Networking Technology: NTP

NTP stands for Network Time Protocol and it is a standard internet protocol. NTP was developed at the University of Delaware by Professor David L Mills. The first official specification of NTP as a member of the internet protocol family came out in 1985. In essence, NTP is a protocol which synchronizes multiple internet clocks. It synchronizes the time of different servers and systems at accuracy of 1 nanosecond, while also looking out for possible lags in the local system clock. Previously, the protocols used for this function were ICMP and the time protocol. Based on the user datagram protocol (UDP), NTP enables data transport in a connectionless manner.

How Does NTP Work?

 Network Time Protocol uses the coordinated universal time (UTC), a standard set since 1972. Various sources like radio and satellites are used to coordinate the UTC. The global positioning system (GPS) is also fully equipped to receive and transmit signals. Then there are primary time servers created as a cost-reduction measure. These servers work actively to sync the clocks on computers present on their network.

Synchronization is a complex function simplified by creating hierarchies or ‘strata’, based on the distance from the closest UTC source. Many algorithms also come into place to reduce short and long-term fluctuations in clock syncing. Troubleshooting algorithms also play a major part in finding delays and updating clocks as soon as possible.

The process begins when an NTP client initiates a request of time exchange from the NTP server. Then the client can calculate link delay and adjust their clock with the server’s computer. Six such exchanges are required (as a rule) over 5 to 10 minutes to sync the clock. When the clock is synchronized, the client will keep updating it every 10 minutes. You can also run broadcast sync of peer computer clocks through NTP. All these functions occur through the user datagram protocol on port 123.

Important Features of NTP

Here is a list of the common features of the network time protocol:

  • NTP always requires a reference clock to define the true time of any computer. All clocks will point towards that true time as defined by standards. UTC is that standard true clock in most cases.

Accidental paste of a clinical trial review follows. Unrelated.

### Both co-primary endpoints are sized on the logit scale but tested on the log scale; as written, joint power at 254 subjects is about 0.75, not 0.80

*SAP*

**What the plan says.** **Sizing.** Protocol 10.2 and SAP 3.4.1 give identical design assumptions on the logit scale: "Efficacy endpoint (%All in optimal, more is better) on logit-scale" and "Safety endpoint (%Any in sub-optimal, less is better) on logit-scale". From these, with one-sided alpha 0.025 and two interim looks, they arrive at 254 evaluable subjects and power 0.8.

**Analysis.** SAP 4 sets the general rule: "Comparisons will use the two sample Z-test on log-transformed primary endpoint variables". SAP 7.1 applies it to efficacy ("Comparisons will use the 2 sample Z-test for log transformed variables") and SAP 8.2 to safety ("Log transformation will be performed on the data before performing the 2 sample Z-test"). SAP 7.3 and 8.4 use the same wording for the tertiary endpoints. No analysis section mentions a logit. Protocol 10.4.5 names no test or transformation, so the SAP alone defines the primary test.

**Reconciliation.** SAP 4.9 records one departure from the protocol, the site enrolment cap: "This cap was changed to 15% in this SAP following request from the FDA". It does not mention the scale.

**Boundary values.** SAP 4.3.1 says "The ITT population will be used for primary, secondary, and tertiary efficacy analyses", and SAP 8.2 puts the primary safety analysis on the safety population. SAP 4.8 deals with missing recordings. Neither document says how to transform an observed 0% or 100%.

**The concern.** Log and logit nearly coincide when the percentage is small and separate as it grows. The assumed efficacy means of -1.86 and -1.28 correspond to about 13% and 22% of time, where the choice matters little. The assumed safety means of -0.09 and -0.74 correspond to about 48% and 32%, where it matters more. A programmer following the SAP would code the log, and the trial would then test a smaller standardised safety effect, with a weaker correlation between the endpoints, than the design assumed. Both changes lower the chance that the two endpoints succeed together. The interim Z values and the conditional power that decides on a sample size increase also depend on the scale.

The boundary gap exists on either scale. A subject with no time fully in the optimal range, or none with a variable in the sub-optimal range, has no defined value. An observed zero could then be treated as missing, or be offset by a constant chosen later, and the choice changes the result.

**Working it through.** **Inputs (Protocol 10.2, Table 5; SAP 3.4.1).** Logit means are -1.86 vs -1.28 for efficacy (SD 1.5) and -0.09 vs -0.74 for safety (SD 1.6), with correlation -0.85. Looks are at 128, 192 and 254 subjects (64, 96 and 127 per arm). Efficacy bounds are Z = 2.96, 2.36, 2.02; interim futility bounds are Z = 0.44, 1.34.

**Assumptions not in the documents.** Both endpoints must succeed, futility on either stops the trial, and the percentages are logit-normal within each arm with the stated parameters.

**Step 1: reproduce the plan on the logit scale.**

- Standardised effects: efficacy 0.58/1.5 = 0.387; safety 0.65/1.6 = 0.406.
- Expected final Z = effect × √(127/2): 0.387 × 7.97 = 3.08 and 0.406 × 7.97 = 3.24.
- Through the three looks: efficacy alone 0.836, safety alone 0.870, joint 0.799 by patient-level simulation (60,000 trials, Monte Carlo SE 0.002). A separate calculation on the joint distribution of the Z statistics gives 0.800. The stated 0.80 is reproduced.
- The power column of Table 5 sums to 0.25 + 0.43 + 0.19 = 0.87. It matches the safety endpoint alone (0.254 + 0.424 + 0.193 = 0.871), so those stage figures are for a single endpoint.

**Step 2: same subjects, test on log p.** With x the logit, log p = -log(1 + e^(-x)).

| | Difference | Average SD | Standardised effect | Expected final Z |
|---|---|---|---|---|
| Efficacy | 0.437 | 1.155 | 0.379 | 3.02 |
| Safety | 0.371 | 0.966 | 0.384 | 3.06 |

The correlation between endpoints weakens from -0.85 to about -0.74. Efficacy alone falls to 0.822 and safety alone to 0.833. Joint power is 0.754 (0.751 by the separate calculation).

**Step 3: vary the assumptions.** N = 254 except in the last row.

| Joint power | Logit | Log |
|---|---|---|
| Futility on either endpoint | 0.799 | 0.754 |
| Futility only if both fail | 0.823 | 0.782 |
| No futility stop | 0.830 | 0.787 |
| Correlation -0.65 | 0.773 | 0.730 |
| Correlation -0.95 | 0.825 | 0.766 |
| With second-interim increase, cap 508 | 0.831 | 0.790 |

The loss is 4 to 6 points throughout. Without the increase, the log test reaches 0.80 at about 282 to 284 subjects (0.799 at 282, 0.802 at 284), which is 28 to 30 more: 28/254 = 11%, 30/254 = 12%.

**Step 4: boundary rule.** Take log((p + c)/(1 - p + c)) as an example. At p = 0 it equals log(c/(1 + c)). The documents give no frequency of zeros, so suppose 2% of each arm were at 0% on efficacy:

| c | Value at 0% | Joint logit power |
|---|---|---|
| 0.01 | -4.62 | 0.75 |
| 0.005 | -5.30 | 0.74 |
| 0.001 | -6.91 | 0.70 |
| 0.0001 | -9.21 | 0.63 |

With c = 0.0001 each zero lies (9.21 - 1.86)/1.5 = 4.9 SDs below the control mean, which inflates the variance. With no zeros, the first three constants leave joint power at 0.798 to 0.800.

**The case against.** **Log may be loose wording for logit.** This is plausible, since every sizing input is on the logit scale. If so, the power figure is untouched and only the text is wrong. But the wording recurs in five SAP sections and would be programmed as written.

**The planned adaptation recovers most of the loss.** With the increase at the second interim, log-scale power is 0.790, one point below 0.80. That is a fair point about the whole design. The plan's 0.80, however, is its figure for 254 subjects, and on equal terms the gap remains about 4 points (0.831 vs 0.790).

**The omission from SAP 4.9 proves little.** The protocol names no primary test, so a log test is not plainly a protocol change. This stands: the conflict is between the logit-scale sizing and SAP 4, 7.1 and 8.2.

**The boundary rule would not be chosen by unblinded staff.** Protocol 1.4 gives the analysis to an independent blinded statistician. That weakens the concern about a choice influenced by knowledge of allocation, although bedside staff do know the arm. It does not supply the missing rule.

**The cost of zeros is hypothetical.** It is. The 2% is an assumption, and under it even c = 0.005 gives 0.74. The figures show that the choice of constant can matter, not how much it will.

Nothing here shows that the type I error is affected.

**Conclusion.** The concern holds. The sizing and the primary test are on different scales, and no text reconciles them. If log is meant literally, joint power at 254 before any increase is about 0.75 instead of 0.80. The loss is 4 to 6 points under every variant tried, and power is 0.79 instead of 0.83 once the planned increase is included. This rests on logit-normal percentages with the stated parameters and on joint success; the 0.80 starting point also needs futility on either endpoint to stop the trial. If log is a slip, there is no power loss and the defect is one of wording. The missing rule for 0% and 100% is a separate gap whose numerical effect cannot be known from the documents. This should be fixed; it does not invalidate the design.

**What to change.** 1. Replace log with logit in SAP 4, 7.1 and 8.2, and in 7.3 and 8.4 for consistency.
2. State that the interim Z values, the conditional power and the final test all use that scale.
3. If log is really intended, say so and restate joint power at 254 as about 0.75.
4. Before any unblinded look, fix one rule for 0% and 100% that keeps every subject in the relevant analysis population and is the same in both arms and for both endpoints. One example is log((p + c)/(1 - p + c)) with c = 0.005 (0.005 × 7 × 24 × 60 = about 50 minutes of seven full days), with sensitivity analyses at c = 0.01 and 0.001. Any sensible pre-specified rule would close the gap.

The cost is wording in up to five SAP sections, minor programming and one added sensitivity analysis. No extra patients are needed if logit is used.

• NTP tolerates fault by selecting the best and most relevant time to sync all clocks. When there are multiple results, NTP will combine them to minimize system errors.
  • NTP is scalable with several reference clocks and hierarchies
  • NTP has several resources at its disposal to select the best candidate for the most relevant time. This feature makes NTP a highly accurate protocol
  • When the network connection is unavailable, NTP will gather previous data to project current time with minimal error

How Many Versions of NTP are there?

The answer to this question is not simple because various implementations of NTP are available. Currently, version three and four are under use while experiments are running on version four. However, the internet’s official standard is version three NTPv3. If you are concerned about compatibility issues, you should know that older clients can also communicate with newer clients, but this communication requires manual assistance. NTPv4 aims to cover most modern operating systems and provide revised drivers for reference clocks.

Which OS is Compatible with NTP?

NTP was initially created for UNIX devices, and the protocol is still present in these systems in the shape of a background process titled ‘ntpd.” This acts as an NTP server for systems as well as a client that synchronizes the local system. ntpd has also been the preferred choice for deployed NTP inn Linux environments. timesyncd is what the new systems rely on, and it’s a part of the system manage. Today, NTP is also used for Windows and Mac devices to get UTC through internet.


As you can see, NTP delivers basic protocol mechanisms for synchronize time between systems to a nanosecond accuracy. Plus, it provides users with regulations to define the probable sources of error as well as the accuracy of local clock system. NTP only defines the message format and data representation type. It does not filer algorithms or synchronize those. It can maintain time within “tens of milliseconds” under normal circumstances.